Do’s and don’ts of office holiday parties

Lifestyle | 5 Dec, 2017 |

It’s that time of year again: time for the office holiday party. Like it or not, you’re probably going because being a no show won’t make you look good. There’s a lot on the line because what happens on this one night can set the course for the rest of your time with this company if not your career.  What do you need to know?

Sharon Schweitzer, an international business etiquette expert, author and the founder of Access to Culture, offers these tips:

• RSVP: Be sure to respond to an invitation with 48 hours, regardless of whether it comes via Evite, email, telephone or traditional methods. As much as you may not wish to attend the office holiday party, you must. Attendance is practically mandatory – failing to go to the annual holiday party sends a negative message. Executives and upper management will take note.

• Don’t Automatically Assume You Can Bring an Extra Guest: Be sure to read the invitation carefully. Know the company policy on guests, or whether the event is ‘Employees Only’ or has a ‘Plus One.’ Discreetly check ahead of time to determine whether spouses or dates are welcome. It can vary by company.

• Dress to Impress: The Holiday Party is one of your few chances to see colleagues outside of the office. Dress up–but do so the right way. The dress code will be printed on the invitation, HR can share wardrobe tips, and so can a trusted colleague. The holiday event, in whatever form it takes, is an extension of the work day, so it’s all business. Choose modest attire that maintains the professional reputation you’ve built. Avoid short skirts, tight clothes, or inappropriate ugly Christmas sweaters.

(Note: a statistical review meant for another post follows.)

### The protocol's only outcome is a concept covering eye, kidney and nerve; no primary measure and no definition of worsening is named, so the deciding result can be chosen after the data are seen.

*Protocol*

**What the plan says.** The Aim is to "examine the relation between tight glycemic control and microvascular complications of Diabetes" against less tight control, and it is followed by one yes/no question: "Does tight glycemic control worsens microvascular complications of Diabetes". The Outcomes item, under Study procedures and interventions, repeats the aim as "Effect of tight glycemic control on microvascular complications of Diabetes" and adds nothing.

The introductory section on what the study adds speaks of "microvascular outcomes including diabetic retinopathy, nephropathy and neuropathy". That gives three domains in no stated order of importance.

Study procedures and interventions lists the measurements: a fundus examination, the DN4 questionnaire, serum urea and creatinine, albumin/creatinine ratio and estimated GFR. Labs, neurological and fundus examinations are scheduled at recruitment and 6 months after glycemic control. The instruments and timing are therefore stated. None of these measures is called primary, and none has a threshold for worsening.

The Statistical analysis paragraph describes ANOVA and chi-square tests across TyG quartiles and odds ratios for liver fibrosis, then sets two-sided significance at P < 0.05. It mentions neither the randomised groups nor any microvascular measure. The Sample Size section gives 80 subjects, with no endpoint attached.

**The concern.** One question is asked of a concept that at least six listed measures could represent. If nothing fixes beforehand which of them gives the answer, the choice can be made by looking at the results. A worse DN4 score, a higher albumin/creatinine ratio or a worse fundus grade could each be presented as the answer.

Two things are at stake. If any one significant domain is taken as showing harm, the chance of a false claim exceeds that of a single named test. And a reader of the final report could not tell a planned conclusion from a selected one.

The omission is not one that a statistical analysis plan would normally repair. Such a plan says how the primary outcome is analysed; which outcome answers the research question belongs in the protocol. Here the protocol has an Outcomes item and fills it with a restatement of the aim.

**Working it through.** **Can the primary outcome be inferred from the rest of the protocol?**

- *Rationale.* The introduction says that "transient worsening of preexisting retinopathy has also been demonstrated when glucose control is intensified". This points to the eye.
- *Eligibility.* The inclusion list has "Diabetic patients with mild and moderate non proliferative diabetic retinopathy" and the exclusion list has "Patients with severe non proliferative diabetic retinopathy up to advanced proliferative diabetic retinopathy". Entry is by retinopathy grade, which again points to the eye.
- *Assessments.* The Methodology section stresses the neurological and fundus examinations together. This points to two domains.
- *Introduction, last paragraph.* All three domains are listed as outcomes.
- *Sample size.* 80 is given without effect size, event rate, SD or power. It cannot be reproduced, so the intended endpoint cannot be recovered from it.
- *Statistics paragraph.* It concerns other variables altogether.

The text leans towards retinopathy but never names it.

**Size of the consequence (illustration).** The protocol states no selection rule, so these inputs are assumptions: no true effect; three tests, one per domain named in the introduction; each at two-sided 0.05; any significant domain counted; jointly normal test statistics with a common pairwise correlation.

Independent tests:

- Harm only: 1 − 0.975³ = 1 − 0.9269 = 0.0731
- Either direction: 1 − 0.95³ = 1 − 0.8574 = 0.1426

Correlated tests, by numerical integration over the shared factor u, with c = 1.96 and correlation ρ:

• Don’t Binge at the Buffet: Eat a small amount of protein before the party to curb your appetite. You were not invited because the hosts thought you were hungry! Be considerate of others and remember your etiquette basics – keep hands clean and avoid a mouth full of hors d’oeuvres. Avoid walking around with a full plate, do not double dip or eat over the chafing dish, and properly discard toothpicks, napkins, and plates.

• Network, Network, Network: This is your chance to converse with senior leaders of the organization with whom you may not typically get much face time. Avoid clinging to your cubby buddy. Instead, meet customers, and new faces from other departments. If you work for a large organization and don’t often see the CEO, introduce yourself, state the department you work in, and shake their hand (keep your beverage in your left hand so your right is dry, and free to shake). These interactions might open doors for future growth opportunities. Thank the hosts, party planners and your superiors when departing. Avoid gossip or talking shop (this is a party, after all!). Skip controversial conversation topics (religion, politics, sex) and keep the mood positive and light. Travel, pets, movies, and books are conversation starters.  At all costs, avoid appearing bored and ready to dash for the door.

• Don’t be Monday’s Gossip: This is probably the most common mistake that executives make during the holiday party. Alcohol and a loose tongue may add up to a regretful Monday morning equation. Consider tea, club soda or water. If you choose to drink, do so responsibly.

• Don’t Clap for Yourself: The CEO may offer a toast during the evening. When the toast is for a colleague, raise your glass at the conclusion of the toast, when the host raises their glass. Do not touch your glass with everyone elses; it is unnecessary and distracting. Pause afterwards and watch. The recipient will most likely reciprocate with a toast. If you have been a star performer, you may be honored with a toast. Stand and accept it gracefully. Refrain from drinking to a toast offered in your honor; this is akin to clapping for yourself. Be sure to stand and make a toast to the person who toasted you, thanking them for the recognition.

• Watch the Clock: Be sure to arrive and leave at appropriate times. Arriving too late shows a lack of appreciation, and overstaying is inconsiderate to the hosts. Arrive within 15-20 minutes of the start time, and leave 30 minutes before the end time.

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